As the 2016 calendar year comes to an end, the LWOS MC50 series captures the 50 most captivating athletes from 2016 in each sport. LWOB takes a look at the 50 MLB players who drew headlines this past year, whether it be for on-field accomplishments, off-season drama, or happenings away from the ballpark.
Most Captivating MLB Players of 2016: Part 5
10. Noah Syndergaard
The New York Mets rotation in 2016 began splintering apart almost from the beginning of the season. Matt Harvey, Jacob deGrom, and Steven Matz all missed significant time due to injury. Zack Wheeler didn’t appear for a second consecutive season, as he was recovering from Tommy John surgery. The rotation, heralded as the best in baseball just a season ago, deteriorated as the summer months went by.
Yet, deep in their supply of pitching riches, the Mets had support from a 24-year-old thunderous Texan who wields a hammer in his right arm.
In his first full professional season, Syndergaard took his rightful place at the top of the Mets staff. In 183.2 innings pitched, he struck out 218 batters, produced a 2.60 ERA, a 1.15 WHIP, and a MLB-leading 2.29 FIP. He would later pitch admirably in the 2016 NL Wild Card game, tossing seven innings while allowing only two hits with ten strikeouts. While most of the staff fell apart, the Mets faithful could rely on their golden flame-thrower whenever they needed him. Syndergaard now seems like the true Mets ace for seasons to come.
The story started writing itself during the 2016 season and will now keep running for the next four seasons: Cespedes is the new face of the Mets.
Since arriving in the Apple in July 2015, Cespedes has been nothing short of brilliant for the Mets. In his first full season with New York, La Potencia cracked 31 homers and 86 RBI, while hitting .280 with a .883 OPS and a 133 OPS+. He was an All-Star and a Silver Slugger, and finished top-10 in MVP voting.
Now that New York has locked up Cespedes for the next four years, Mets fans will crank up the Yo-Love for 2017. A fun, charismatic slugger with a flair for the dramatic, Cespedes fits smoothly with this young group in Queens, as he tries to make a return to the World Series.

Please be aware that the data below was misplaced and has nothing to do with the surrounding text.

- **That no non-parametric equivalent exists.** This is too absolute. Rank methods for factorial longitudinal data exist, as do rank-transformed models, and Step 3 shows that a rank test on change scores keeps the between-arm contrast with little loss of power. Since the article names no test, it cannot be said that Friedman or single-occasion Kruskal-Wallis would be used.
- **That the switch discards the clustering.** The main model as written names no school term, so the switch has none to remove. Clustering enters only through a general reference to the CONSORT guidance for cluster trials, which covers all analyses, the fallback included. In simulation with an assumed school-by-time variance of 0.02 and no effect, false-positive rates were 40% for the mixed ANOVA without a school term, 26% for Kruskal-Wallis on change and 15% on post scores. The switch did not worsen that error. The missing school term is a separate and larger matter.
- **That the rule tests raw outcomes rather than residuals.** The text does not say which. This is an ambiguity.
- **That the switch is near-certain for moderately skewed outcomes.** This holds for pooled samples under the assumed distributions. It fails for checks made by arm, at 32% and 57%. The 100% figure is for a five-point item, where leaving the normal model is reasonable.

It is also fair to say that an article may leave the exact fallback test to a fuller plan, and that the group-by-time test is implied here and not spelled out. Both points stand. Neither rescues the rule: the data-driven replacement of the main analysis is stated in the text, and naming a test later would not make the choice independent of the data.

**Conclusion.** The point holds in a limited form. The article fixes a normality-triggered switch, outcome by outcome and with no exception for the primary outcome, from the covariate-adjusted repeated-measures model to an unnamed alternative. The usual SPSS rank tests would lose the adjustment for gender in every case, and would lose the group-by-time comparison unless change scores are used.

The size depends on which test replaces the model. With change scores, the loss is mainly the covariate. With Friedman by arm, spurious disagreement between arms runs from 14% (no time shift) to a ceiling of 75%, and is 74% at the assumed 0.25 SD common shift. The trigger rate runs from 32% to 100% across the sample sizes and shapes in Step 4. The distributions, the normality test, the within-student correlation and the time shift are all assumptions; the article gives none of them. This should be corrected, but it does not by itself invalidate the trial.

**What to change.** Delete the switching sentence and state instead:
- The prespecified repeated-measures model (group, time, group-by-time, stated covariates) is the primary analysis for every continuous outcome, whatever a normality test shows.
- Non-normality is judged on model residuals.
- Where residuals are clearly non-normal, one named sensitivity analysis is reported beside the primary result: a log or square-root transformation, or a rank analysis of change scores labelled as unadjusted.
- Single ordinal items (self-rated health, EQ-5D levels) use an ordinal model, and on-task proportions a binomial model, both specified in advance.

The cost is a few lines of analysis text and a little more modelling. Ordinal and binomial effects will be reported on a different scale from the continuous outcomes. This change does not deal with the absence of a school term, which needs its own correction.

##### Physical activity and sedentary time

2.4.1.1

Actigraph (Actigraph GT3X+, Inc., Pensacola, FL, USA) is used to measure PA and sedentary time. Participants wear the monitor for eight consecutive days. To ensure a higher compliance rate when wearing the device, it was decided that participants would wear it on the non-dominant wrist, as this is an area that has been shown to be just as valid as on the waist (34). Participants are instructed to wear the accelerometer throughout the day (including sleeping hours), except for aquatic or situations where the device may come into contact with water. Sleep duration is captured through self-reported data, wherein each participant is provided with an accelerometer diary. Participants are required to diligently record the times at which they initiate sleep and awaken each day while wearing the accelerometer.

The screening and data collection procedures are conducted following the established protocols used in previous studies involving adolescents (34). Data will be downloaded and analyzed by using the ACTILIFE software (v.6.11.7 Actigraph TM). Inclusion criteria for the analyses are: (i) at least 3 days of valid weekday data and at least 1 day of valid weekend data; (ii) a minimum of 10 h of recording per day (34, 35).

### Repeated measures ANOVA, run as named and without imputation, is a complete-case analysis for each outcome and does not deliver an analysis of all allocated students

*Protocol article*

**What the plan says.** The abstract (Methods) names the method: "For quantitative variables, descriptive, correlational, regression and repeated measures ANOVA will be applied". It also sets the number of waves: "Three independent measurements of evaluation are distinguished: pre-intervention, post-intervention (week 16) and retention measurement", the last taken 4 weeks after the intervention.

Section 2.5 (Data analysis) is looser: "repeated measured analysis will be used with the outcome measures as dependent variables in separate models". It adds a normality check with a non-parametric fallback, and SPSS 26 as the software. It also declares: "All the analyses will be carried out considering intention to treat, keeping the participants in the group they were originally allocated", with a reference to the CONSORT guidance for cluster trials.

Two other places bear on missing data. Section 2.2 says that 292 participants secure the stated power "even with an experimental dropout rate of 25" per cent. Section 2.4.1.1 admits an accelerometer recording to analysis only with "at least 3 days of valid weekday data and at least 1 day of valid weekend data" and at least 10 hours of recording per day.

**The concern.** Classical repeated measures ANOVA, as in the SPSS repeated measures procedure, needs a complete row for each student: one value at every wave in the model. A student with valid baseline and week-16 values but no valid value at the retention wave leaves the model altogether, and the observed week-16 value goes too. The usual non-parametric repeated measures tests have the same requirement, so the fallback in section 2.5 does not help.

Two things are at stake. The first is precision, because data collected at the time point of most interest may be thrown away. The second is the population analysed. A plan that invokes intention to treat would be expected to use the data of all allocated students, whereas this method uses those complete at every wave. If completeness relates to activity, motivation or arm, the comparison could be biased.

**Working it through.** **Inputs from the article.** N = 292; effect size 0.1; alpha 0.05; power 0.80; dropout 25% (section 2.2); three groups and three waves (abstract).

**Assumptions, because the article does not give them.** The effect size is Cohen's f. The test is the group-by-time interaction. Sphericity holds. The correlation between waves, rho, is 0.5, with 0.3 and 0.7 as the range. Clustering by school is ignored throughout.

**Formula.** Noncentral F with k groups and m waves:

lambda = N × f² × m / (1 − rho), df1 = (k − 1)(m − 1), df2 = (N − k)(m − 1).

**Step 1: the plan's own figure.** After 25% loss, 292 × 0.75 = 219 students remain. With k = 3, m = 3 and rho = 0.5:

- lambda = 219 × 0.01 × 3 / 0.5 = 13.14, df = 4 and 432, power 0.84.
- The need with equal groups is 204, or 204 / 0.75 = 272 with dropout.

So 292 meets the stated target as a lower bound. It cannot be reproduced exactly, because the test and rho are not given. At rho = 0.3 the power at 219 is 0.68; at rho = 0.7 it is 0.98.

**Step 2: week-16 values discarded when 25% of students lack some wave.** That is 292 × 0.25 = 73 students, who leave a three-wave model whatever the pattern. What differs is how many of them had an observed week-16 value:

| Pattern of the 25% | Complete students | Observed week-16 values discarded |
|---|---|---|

Bumgarner stayed on his continuous path to successful pitching: 226.2 innings, 251 strikeouts against 54 walks, four complete games, ERA under 3.00, WHIP under 1.10, leading baseball in games started… the list goes on.
The principles of Bumgarner’s legacy have already been cast in stone. He’s a workhorse to the truest sense, a dying breed in baseball. He’s probably the greatest postseason pitcher in history, and improved on that this season when he pitched a four-hit shutout against the Mets in the 2016 NL Wild Card game. Most of all, he’s the stable thrower for a franchise that has won three championships in seven seasons.
Kershaw’s 2016 season was two different stories.
From the beginning of the season until July 1, Kershaw was the best pitcher in baseball. He led the majors in ERA, complete games, shutouts, strikeouts, and innings pitched. Then, he was placed on the disabled list with a mild disc herniation. He wouldn’t pitch again for the next 75 days. Kershaw still posted a remarkable, yet shortened season. He produced 172 strikeouts against only 11 walks in 149 innings, finishing with a 1.69 ERA, a 0.73 WHIP, and a 1.80 FIP.
The most captivating storyline for Kershaw was his performance in the NLDS against the Washington Nationals. The Los Angeles Dodgers won all three games that he appeared in. In Game Five, he came in with one out in the ninth inning, only two days after throwing 110 pitches in Game Four. Kershaw forced Daniel Murphy to pop out and stuck out pinch-hitter Wilmer Difo to clinch the series.
6. Mookie Betts
David Ortiz‘s last season in baseball resulted in the passing of the torch to the next Boston Red Sox legend. They may have already found their hero in the 24-year-old Betts.